The Growth of Hyperbaric Medicine in Emergency Medicine

Collin Brooks, MSIII - Wayne State University School of Medicine
EMRA MSC Great Lakes Regional Representative, 2021-2022

Danielle Andrews, MSIII - Loyola University Chicago Stritch School of Medicine
EMRA MSC Great Plains Regional Representative, 2021-2022

What words come to mind when you hear hyperbaric medicine? “The bends”, “diving”, “bubbles”? If these did, you wouldn’t be too far off!

Hyperbaric oxygen therapy is a well-established treatment for decompression sickness, which is a common occurrence in scuba divers. But it’s also a phenomenal treatment option to treat a plethora of other conditions including gas emboli (air bubbles in the blood), carbon monoxide poisoning, crush injuries, protracted wound healing, osteomyelitis, post-radiation injuries, skin graft/flap healing, and many other conditions. A hyperbaric medicine physician will see patients with a wide array of pathophysiology.

So how does it work? Patients who qualify for hyperbaric therapy are placed into a chamber to breathe 100% oxygen where the air pressure is 2-3 times greater than that of room air. Many physicians describe the sensation being similar to diving deeper underwater or when you come down from an airplane at about 10,000ft. Since room air consists of about 21% oxygen, the chamber significantly increases the amount of oxygen taken up by the lungs with each breath. The added gaseous pressure also forces more oxygen to be absorbed and dissolves into the plasma so that more oxygen circulates into the body and permeates through the organ tissues that may be hypoxic. Increased oxygen can stimulate angiogenesis, development of new blood vessels, which will then cause more blood, oxygen, and growth factors to enter hypoxic areas of the body to promote wound healing by making more scar tissue. For chronic wounds such as diabetic foot ulcers, wound healing is in part stunted by a lack of an oxygen gradient and chronic hypoxia around the tissue. By reintroducing oxygen to that area to reestablish an oxygen gradient, the body is signaled to start laying down new tissue layers to that area.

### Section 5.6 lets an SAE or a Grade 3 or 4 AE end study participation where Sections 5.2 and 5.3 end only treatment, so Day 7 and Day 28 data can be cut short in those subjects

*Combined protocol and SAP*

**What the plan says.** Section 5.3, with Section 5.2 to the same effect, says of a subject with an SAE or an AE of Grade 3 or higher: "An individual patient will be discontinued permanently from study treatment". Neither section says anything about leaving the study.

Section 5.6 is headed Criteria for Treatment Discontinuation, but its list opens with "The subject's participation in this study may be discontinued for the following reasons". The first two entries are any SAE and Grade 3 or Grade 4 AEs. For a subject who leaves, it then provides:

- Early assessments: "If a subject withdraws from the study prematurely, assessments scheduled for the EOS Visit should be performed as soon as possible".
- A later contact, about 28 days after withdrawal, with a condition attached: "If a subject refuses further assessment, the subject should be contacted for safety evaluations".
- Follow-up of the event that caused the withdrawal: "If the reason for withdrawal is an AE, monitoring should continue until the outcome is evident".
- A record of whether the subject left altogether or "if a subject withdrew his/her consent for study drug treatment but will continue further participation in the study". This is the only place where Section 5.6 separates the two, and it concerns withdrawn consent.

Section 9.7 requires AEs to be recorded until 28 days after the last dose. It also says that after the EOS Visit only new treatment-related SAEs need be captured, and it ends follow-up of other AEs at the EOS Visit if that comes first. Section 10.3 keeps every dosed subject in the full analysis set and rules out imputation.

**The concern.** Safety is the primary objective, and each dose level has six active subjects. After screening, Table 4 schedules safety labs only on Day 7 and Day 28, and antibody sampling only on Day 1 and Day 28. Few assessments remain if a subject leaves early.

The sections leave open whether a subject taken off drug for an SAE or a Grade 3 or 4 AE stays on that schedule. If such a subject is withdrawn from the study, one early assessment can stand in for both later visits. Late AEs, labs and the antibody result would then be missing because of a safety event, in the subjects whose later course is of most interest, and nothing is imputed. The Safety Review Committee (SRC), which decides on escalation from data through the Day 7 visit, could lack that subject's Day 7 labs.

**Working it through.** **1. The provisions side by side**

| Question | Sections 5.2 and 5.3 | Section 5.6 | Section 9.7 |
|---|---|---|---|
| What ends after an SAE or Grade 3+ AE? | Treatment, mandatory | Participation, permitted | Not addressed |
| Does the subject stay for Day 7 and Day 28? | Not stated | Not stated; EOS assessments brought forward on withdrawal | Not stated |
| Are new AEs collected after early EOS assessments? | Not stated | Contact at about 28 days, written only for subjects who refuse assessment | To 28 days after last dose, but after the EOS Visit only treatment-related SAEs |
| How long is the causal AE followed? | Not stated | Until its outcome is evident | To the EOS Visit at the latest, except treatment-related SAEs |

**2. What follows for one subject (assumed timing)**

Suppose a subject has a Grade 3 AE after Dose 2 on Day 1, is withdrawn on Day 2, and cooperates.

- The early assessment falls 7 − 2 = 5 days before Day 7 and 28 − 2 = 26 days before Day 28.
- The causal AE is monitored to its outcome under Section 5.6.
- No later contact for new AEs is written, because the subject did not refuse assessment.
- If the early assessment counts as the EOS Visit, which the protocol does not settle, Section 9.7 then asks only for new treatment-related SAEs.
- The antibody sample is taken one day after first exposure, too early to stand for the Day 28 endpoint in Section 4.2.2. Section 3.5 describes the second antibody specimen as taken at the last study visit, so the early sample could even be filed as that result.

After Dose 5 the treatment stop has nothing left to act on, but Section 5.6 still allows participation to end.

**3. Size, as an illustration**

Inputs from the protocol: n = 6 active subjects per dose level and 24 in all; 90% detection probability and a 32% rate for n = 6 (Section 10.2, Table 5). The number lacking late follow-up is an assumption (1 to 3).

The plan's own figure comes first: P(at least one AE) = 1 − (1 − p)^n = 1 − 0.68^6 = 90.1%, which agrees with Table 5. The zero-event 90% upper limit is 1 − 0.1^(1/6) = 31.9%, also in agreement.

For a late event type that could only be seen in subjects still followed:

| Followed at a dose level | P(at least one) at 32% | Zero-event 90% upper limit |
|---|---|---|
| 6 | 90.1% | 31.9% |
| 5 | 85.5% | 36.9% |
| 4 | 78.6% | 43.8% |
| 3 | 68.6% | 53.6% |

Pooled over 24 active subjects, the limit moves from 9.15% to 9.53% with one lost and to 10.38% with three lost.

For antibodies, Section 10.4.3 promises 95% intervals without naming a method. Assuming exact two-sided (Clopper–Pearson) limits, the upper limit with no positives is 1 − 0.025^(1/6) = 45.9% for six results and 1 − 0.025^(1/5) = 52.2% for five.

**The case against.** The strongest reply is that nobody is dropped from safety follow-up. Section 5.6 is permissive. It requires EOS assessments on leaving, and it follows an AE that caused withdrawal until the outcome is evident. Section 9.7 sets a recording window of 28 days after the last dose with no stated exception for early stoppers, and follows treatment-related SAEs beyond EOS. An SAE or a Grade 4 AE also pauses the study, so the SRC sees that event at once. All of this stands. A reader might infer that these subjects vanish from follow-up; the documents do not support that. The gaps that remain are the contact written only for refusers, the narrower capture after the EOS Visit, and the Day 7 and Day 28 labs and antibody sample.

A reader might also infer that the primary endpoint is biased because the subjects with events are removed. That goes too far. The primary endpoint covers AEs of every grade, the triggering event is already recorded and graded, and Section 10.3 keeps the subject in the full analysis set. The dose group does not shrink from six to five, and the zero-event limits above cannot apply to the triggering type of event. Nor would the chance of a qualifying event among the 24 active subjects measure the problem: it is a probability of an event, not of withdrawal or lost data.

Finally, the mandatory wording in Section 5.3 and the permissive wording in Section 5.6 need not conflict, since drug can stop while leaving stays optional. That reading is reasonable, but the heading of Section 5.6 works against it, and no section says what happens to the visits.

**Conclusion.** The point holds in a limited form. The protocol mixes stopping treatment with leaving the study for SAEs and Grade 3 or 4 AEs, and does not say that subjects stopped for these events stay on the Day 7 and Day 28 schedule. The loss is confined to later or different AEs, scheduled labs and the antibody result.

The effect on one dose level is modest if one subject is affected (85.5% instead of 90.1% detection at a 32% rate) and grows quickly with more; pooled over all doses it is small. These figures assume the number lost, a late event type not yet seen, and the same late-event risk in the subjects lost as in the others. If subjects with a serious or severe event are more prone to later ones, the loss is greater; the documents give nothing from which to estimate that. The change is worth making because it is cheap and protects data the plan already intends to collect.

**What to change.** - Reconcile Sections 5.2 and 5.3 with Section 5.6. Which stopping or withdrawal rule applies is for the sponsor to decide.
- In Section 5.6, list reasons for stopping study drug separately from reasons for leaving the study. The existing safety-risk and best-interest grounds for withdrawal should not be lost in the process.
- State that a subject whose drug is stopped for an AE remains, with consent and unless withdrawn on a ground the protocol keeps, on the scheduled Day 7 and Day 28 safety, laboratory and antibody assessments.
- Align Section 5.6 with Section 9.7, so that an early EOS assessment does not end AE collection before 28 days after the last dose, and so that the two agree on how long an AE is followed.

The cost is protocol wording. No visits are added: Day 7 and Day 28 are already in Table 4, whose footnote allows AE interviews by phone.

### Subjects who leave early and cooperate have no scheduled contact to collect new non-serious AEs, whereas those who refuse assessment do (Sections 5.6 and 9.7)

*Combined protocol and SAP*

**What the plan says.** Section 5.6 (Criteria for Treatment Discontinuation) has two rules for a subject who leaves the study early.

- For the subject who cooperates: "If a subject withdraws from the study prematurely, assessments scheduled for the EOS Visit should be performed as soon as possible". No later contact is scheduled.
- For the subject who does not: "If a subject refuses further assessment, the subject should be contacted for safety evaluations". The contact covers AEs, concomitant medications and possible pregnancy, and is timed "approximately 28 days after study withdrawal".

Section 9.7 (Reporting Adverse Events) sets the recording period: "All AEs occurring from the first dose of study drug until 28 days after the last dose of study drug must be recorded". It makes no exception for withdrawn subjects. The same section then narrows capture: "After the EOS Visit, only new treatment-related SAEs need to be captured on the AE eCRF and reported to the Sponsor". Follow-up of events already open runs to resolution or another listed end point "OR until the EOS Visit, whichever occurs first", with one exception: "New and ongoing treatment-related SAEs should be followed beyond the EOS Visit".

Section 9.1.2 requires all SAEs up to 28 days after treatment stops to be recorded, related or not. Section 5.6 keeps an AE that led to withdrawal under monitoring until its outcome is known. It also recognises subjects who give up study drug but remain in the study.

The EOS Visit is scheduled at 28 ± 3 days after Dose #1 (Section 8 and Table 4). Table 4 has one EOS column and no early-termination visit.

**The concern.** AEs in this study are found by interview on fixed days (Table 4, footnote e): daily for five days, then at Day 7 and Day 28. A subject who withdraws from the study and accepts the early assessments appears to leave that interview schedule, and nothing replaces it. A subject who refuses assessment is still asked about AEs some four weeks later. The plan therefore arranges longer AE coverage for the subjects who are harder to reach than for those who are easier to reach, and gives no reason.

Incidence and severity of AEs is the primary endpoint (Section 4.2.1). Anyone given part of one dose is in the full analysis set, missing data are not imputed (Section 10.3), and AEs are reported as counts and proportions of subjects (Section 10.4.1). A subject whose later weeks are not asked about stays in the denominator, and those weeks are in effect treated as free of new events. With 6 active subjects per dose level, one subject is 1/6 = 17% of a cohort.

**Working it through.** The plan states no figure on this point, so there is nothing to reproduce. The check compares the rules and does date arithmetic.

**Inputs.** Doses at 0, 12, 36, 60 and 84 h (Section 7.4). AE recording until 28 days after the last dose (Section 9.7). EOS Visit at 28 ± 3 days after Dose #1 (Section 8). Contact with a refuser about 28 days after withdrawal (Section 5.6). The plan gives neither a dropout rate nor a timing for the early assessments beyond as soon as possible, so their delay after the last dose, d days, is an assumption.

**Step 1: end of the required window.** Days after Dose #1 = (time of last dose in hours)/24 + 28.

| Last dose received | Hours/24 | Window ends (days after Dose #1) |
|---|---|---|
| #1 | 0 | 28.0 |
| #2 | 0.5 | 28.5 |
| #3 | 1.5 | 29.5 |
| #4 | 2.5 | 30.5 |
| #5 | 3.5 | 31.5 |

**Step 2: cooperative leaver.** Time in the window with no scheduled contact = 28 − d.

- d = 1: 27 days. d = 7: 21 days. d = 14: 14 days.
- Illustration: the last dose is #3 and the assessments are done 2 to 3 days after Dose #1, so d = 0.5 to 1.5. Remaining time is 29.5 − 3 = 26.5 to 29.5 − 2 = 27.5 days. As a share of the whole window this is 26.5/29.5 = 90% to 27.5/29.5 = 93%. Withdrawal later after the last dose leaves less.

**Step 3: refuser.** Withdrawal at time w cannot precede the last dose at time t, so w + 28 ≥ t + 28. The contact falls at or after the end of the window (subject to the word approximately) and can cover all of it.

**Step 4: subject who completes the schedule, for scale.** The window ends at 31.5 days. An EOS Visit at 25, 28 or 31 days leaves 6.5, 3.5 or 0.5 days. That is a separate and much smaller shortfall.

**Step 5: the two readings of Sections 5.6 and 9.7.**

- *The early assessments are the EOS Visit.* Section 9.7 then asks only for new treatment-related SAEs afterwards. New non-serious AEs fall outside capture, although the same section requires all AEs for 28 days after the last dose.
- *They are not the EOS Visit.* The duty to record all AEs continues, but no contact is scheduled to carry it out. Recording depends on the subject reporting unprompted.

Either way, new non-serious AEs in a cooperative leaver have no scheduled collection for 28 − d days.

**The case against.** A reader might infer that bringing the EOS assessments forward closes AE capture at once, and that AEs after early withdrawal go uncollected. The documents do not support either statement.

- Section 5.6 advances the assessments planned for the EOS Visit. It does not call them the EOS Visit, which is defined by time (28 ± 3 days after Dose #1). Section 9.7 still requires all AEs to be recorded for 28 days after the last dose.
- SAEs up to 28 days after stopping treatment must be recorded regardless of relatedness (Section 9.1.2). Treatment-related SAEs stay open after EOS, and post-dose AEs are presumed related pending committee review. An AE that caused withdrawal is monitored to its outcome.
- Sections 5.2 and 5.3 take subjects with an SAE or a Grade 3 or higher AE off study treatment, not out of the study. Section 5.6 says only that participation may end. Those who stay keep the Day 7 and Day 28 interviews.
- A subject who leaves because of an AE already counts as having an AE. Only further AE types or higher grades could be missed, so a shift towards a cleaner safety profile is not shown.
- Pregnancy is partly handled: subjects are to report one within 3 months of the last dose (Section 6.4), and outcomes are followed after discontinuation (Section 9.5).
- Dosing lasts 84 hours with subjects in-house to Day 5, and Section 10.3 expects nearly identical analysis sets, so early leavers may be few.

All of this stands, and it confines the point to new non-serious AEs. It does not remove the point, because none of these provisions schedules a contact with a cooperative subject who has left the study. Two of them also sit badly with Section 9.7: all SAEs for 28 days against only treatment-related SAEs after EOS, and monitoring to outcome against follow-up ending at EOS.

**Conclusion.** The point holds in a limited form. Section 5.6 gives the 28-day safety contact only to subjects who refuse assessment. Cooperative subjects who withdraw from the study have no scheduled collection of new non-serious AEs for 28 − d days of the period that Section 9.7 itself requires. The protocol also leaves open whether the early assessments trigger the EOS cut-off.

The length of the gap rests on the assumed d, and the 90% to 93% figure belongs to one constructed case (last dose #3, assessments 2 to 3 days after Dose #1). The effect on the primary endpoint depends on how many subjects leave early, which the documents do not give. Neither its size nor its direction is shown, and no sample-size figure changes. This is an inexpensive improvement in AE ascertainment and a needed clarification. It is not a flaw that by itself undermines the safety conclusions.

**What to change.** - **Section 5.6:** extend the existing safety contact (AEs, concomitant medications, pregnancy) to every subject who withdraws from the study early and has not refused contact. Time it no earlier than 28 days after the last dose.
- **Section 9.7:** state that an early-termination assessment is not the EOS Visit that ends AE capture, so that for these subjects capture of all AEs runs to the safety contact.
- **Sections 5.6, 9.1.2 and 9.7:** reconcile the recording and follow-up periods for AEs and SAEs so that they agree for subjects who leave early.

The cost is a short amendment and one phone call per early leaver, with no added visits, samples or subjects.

This in no way is an instantaneous process and generally patients need multiple sessions in the chamber to start seeing results and improvement in their condition. Typically, patients will lay flat in the chamber for anywhere between 90 minutes to 2 hours with nothing allowed but a water bottle to reduce contamination. Many places have a TV so patients can relax or take a nap during treatment. Commonly, patients must undergo anywhere from 20-40 sessions which breaks down to treatment Monday through Friday for about 6 to 8 weeks.

Undersea and hyperbaric medicine is defined as the therapeutic use of oxygen under pressure to treat disease. The history of hyperbaric medicine is rather unique. Caisson disease was first studied during the building of the Brooklyn Bridge in the 1800s. Physicians then began to create dive tables in order to increase the safety of divers in the era. Many years later, in the year 2000, the American Board of Emergency Medicine began to board-certify physicians in undersea and hyperbaric medicine.

In the modern day, hyperbaric medicine continues to be a field of innovation and growth. There are currently eight institutions that offer fellowship training in undersea and hyperbaric medicine, as well as three institutions in the process of starting new programs. Duke University School of Medicine, SUNY Upstate Medical University, UC San Diego, and University of Pennsylvania Medical Center are just some examples. Fellowships are one year and undersea and hyperbaric medicine has ACGME board certification requirements. Following training, physicians have many career options. You would be able to split time between various departments. Hyperbaric medicine physicians classically describe their career as a mix of emergency medicine, wound care, and hyperbaric medicine. Physicians also have the ability to work and research at an academic center or a community program.

Daily responsibilities of fellowship can include (1) determining the depth, duration, breathing gas mixture, and frequency of treatment for patients, (2) evaluating changes to pulmonary function following hyperbaric environment treatments, (3) wound care, (4) addressing patient care of chronic illness in a multidisciplinary approach, and (5) assessing for oxygen toxicity, and much more.

For more information be sure to check out the Undersea and Hyperbaric Medicine section of the EMRA Fellowship Guide!



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